Rickenbacker Guitars – A Potted History, Part 2
Rickenbacker Guitars truly established itself as a giant of the guitar world when the ‘60s arrived…
When Rickenbacker Guitars (or Electro String, to give it the correct company name of the time) was purchased by FC Hall in 1953, the music world was going through a revolution. Hall had spent the early part of his career in the musical instrument industry distributing equipment for Leo Fender. He recognised the potential for Fender’s products and became sole distributor, providing support that enabled the brand to succeed in those early years.
It was this recognition of the potential for electric instruments that led Hall to seize the opportunity to take control of Rickenbacker, when the opportunity arose. The market was changing, with less demand for lap steels and more for ‘Spanish Style’ six string instruments. To fit these new trends, two landmark models were launched to update the product line: the Combo 600 and Combo 800.
The Combo 800 featured an early humbucking pickup, called the Rickenbacker Multiple unit. The twin coils could be used simultaneously, as a humbucker, or separately, with one coils enhancing bass frequencies, the other treble. The innovation didn’t stop there, however. Later, to celebrate the 25th anniversary of Rickenbacker, in 1956, the Rickenbacker Combo 400 was launched. A student model, this instrument was the first to feature the, now iconic, ‘tulip’ double cutaway body shape. More significantly, however, the guitars featured a neck-through-body design. This meant that the neck extended from the headstock right through to the heel of the guitar, with the sides attached to give the instrument its ‘guitar’ shape. This feature would become a detail for which Rickenbackers would become renowned.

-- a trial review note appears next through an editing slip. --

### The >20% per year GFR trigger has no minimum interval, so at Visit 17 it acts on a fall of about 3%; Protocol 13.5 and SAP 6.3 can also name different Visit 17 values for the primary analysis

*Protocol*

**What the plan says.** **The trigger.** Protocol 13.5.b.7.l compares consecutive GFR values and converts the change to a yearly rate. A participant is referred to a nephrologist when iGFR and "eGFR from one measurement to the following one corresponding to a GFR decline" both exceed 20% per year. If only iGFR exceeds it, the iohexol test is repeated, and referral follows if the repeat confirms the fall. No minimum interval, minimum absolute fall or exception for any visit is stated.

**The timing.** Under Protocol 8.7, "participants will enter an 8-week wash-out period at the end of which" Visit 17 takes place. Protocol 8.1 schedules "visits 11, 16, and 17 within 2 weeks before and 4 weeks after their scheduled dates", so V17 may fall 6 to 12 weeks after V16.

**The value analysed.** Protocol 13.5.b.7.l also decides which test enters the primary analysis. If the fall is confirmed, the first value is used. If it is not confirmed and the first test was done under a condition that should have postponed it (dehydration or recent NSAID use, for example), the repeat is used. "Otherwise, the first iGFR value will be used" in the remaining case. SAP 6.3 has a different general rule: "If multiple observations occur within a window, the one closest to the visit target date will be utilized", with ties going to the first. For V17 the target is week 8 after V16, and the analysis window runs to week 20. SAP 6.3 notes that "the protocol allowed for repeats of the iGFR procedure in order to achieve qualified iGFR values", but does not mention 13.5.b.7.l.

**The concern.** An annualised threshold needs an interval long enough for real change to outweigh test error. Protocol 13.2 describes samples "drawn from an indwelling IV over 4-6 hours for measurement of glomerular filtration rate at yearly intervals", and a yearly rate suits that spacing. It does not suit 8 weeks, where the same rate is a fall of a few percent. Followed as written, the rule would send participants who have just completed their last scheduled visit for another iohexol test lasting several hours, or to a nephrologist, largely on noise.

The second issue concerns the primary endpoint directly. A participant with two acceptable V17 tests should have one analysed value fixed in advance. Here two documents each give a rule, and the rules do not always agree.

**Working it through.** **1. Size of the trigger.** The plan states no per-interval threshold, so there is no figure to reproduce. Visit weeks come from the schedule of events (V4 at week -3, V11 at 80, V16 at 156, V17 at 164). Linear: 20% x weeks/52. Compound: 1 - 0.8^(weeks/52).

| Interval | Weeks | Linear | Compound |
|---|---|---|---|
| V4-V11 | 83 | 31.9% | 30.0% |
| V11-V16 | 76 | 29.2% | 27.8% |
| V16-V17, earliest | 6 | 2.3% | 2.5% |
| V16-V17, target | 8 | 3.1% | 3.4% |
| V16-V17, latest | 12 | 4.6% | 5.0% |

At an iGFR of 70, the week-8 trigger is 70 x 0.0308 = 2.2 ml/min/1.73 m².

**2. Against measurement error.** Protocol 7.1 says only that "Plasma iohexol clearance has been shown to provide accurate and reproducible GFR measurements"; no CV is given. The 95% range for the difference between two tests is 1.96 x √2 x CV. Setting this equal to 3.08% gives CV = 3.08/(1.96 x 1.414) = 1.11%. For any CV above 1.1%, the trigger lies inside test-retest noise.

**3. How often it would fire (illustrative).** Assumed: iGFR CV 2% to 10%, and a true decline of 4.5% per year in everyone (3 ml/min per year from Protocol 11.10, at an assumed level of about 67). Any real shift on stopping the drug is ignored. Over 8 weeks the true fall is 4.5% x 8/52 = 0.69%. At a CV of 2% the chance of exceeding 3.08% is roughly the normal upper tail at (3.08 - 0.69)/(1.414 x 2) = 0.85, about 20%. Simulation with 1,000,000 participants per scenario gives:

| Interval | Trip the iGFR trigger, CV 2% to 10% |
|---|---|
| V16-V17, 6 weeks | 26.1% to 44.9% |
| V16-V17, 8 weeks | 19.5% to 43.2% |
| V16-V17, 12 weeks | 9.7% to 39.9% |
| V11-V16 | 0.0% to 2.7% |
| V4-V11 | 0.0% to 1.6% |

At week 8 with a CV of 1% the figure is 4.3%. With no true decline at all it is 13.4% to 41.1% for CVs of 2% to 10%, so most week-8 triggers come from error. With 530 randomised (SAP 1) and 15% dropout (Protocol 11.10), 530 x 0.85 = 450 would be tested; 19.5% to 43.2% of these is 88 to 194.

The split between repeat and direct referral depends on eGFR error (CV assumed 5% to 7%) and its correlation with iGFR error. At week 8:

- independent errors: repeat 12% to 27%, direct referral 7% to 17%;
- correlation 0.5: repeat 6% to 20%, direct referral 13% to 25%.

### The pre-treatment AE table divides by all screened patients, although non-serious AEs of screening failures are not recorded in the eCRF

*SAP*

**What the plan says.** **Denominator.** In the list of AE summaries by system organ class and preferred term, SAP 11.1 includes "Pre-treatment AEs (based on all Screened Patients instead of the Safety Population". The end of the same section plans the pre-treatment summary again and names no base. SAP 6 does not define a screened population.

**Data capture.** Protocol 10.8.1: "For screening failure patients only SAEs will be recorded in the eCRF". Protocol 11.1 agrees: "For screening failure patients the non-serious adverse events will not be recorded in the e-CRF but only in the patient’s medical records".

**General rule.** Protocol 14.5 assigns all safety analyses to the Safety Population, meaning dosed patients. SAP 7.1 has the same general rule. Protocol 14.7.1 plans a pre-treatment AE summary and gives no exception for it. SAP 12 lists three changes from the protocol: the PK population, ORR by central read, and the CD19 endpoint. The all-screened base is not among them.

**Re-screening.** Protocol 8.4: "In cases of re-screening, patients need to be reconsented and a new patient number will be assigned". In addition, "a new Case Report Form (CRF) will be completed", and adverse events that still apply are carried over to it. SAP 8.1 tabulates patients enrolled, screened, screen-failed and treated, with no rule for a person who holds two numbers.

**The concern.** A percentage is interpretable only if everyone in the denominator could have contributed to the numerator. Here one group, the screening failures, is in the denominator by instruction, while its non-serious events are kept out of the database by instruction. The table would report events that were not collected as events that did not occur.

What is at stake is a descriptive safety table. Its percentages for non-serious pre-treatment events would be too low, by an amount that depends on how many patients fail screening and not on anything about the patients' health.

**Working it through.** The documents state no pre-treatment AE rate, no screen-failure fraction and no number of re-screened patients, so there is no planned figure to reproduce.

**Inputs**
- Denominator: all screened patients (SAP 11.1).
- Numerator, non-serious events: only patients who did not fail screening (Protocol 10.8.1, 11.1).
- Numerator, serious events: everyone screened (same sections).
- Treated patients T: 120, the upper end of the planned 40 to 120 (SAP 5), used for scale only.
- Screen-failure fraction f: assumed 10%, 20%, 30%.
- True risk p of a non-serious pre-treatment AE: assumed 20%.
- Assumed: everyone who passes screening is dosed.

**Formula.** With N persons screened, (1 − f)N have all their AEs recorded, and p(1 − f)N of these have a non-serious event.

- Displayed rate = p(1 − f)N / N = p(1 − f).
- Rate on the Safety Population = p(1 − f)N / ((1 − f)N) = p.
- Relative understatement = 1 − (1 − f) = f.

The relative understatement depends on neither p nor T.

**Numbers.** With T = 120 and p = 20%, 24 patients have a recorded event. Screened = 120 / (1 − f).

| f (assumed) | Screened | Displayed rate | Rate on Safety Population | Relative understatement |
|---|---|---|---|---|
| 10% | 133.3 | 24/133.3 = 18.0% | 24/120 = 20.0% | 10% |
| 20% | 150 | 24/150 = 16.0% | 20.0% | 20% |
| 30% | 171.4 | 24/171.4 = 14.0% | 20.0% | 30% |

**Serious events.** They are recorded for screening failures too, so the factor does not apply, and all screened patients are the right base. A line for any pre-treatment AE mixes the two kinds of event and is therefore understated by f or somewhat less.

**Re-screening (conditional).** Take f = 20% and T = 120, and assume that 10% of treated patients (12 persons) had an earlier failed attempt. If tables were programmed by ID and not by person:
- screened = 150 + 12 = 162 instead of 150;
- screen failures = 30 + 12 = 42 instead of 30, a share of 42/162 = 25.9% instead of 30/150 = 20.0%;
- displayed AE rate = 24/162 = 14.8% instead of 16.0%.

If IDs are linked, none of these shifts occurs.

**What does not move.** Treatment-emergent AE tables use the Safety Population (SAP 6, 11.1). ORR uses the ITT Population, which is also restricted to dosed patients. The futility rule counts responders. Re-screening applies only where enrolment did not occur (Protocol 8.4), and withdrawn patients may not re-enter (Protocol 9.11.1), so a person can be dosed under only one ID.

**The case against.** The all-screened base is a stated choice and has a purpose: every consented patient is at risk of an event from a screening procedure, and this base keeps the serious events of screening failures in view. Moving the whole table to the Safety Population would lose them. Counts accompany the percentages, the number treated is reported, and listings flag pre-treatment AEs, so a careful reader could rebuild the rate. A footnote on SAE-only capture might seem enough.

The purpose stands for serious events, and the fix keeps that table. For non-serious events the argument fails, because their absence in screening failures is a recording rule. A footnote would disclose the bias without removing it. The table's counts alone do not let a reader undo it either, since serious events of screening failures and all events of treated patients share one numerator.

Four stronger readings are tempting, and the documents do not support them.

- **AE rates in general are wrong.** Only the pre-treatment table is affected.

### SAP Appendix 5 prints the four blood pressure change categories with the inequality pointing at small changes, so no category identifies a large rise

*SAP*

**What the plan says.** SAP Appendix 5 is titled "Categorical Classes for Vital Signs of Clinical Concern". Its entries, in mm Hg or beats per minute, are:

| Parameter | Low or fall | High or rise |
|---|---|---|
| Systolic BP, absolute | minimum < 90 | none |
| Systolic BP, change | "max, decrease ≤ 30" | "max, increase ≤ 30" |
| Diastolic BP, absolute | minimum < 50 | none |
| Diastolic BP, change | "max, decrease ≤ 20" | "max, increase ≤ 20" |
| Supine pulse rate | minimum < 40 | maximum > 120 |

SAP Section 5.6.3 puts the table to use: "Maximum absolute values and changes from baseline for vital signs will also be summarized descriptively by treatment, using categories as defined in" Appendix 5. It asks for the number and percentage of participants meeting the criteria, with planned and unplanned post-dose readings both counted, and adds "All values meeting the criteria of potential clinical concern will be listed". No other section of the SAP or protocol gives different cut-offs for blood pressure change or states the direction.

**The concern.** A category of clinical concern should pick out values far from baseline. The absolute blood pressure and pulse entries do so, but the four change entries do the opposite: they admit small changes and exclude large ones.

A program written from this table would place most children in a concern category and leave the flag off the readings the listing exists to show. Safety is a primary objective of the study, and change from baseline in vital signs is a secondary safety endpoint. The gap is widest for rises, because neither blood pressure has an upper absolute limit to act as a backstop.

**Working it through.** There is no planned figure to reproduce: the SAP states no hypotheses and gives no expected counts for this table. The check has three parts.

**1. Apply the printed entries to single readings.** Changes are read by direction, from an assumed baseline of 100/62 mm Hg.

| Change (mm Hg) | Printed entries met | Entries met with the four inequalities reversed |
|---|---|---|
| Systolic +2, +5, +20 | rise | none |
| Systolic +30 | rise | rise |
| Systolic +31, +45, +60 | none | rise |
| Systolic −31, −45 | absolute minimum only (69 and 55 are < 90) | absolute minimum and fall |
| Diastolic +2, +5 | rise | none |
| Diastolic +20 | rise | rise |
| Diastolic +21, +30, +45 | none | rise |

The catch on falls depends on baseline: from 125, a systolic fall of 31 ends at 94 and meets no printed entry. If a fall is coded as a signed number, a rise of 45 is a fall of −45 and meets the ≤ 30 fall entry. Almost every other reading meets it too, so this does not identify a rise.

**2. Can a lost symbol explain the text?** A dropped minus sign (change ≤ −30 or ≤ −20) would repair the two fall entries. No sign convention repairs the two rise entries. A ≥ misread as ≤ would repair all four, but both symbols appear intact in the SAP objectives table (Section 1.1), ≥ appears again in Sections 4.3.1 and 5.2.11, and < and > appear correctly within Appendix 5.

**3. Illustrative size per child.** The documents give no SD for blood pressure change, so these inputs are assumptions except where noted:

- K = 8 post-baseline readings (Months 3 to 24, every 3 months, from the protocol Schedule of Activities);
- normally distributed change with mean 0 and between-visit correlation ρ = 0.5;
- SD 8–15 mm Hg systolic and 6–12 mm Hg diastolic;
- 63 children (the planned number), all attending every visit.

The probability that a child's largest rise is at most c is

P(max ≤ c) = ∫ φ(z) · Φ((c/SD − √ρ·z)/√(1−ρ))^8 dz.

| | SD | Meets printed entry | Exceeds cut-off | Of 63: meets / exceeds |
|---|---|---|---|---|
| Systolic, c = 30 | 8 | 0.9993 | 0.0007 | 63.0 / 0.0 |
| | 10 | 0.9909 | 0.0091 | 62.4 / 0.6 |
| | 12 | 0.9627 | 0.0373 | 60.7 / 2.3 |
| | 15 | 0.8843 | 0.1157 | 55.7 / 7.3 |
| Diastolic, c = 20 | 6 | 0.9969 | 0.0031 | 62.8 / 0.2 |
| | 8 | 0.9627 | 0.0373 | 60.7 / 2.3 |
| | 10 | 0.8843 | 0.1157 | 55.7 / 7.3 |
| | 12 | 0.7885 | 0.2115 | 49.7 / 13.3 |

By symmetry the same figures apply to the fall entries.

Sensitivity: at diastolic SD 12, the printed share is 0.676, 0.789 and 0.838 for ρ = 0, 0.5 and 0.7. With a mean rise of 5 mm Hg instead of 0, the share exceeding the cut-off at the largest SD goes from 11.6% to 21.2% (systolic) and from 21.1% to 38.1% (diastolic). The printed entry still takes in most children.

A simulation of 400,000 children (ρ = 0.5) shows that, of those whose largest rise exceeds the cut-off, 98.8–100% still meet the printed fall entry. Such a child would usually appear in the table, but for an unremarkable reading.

In 1958, the Rickenbacker launched the hollow Capri range, which would lead to the famous Rickenbacker 300 series. Whilst there were three distinct styles in this range (a slim, double cutaway range, a thicker, 3 ½” range with a single cutaway, and a deeper bodied range), all featured slim, fast necks, were available with or without vibrato, with two or three pickups, and were available in a wide variety of finishes.
The international profile of Rickenbacker guitars was set to skyrocket in the 1960s. A young John Lennon picked up a Ricky 325 in Hamburg. Used in all early Beatles recordings and performances, this model is synonymous with Lennon, and he kept the guitar until his death. The other Beatle members got in on the act later. Paul McCartney put down his violin bass in favour of a solid body Rickenbacker 4001S in Fireglo. George Harrison famously used a Rickenbacker 360/12, which provided the famous chiming 12-string sound that defined the early Beatles recordings. This led to a huge increase in popularity, with Rickys played by artists from Pete Townsend, Roger McGuinn and John Fogerty and more during the ‘60s.
The ‘70s saw Rickenbacker introduce a range of models with redesigned pickups and detachable necks, and on some models, angled frets. It was during this decade that Rickenbacker basses commonly became the tool of choice for recording and performance, with six and twelve string models retaining their enduring popularity. Throughout the ‘80s, ‘90s and ‘00s, Rickys have continued to be used by some of the World’s most respected artists. Paul Weller, and Noel Gallagher have played various models throughout their illustrious careers, along with Jonny Greenwood of Radiohead, U2’s The Edge, and R.E.M.’s Peter Buck and many, many others.
Unlike many long-standing guitar brands, which regularly update and ‘tweak’ older models, Rickenbacker models remain pretty much unchanged from the original spec. It is this, ‘if it’s not broken, don’t try and fix it’ attitude, perhaps, that has been the secret of the brand’s enduring success. This, companioned with the fact the guitars play beautifully, look incredible, and possess a distinctive tone that is incomparable to anything else, will no doubt that this popularity will continue for some time to come…